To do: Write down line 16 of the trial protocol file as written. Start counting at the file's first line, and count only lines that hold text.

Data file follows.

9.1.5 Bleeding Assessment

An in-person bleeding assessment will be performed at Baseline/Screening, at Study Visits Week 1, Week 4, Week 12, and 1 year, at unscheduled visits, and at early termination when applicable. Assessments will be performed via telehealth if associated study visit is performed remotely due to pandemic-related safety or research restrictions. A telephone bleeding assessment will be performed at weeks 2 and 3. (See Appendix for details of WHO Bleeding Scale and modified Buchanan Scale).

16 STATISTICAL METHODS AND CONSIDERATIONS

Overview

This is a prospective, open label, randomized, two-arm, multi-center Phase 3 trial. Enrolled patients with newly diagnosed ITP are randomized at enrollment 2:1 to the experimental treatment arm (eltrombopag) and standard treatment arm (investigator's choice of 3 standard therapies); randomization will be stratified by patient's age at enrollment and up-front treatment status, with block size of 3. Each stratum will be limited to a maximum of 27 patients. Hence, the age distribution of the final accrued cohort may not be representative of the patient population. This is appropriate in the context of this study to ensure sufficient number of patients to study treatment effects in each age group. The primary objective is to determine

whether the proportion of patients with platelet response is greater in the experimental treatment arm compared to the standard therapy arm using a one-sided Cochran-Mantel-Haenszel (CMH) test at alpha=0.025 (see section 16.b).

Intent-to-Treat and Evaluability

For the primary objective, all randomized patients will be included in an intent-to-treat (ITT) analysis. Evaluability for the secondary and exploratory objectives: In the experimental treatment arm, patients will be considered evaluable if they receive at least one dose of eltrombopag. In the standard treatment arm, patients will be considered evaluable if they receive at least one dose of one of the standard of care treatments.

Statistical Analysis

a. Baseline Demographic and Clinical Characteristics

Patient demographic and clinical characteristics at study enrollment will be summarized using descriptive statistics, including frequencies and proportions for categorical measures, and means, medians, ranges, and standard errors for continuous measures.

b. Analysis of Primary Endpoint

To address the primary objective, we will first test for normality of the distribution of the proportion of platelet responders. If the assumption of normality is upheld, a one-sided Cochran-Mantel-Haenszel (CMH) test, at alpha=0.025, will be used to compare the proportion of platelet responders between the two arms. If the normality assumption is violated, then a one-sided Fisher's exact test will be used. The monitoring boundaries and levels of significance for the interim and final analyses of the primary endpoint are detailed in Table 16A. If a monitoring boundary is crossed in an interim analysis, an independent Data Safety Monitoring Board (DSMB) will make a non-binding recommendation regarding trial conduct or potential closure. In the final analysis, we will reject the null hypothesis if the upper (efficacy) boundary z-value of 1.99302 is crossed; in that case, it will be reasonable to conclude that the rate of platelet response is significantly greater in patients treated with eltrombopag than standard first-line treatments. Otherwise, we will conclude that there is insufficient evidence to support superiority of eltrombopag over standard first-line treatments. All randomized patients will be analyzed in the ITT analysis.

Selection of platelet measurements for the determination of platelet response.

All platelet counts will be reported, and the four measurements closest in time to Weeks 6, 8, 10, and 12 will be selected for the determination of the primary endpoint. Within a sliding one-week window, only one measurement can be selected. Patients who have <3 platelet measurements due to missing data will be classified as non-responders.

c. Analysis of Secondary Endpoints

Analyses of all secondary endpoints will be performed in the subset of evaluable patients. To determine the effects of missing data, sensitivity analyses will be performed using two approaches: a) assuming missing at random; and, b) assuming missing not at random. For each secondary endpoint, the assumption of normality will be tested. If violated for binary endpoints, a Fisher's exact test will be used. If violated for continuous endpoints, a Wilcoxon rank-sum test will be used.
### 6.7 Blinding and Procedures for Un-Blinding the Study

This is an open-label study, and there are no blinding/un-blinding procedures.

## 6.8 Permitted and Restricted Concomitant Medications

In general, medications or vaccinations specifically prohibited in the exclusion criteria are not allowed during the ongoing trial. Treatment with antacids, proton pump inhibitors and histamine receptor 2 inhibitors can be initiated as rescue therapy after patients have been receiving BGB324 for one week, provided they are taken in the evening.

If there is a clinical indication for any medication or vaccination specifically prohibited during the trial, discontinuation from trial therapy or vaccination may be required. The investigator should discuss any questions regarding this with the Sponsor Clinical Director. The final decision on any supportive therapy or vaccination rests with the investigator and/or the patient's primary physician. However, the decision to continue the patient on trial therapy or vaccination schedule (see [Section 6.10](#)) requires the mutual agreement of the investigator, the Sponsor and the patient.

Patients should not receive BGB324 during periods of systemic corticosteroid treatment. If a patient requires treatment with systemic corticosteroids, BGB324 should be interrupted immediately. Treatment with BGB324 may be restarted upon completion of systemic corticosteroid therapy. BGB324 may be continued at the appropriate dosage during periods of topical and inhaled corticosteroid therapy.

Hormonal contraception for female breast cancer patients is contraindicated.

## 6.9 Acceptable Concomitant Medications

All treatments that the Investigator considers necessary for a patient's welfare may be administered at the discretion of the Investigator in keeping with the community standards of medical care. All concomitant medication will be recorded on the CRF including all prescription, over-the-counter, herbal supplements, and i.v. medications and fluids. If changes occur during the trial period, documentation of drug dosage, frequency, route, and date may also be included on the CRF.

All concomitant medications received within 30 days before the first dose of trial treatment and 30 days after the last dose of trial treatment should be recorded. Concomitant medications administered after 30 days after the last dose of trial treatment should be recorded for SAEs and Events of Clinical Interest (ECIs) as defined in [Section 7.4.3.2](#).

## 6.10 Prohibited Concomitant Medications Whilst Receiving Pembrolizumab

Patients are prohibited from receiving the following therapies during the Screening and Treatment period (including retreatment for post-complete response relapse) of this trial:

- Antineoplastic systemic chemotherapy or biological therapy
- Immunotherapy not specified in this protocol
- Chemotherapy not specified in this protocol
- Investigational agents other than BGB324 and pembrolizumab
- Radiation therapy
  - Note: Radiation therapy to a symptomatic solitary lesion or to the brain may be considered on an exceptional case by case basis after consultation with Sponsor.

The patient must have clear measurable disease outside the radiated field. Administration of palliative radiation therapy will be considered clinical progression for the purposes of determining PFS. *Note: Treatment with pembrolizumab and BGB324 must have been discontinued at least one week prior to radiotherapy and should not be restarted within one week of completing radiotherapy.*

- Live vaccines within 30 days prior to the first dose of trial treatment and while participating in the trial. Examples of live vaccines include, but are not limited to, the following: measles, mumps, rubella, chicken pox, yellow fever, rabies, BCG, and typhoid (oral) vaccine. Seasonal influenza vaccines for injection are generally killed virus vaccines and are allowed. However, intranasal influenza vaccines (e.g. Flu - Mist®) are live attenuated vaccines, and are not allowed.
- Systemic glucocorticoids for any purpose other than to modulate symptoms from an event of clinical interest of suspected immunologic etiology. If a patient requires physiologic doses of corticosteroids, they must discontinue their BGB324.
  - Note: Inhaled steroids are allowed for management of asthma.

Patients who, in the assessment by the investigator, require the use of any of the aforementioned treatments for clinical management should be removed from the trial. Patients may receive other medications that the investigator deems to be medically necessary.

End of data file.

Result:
c. Analysis of Secondary Endpoints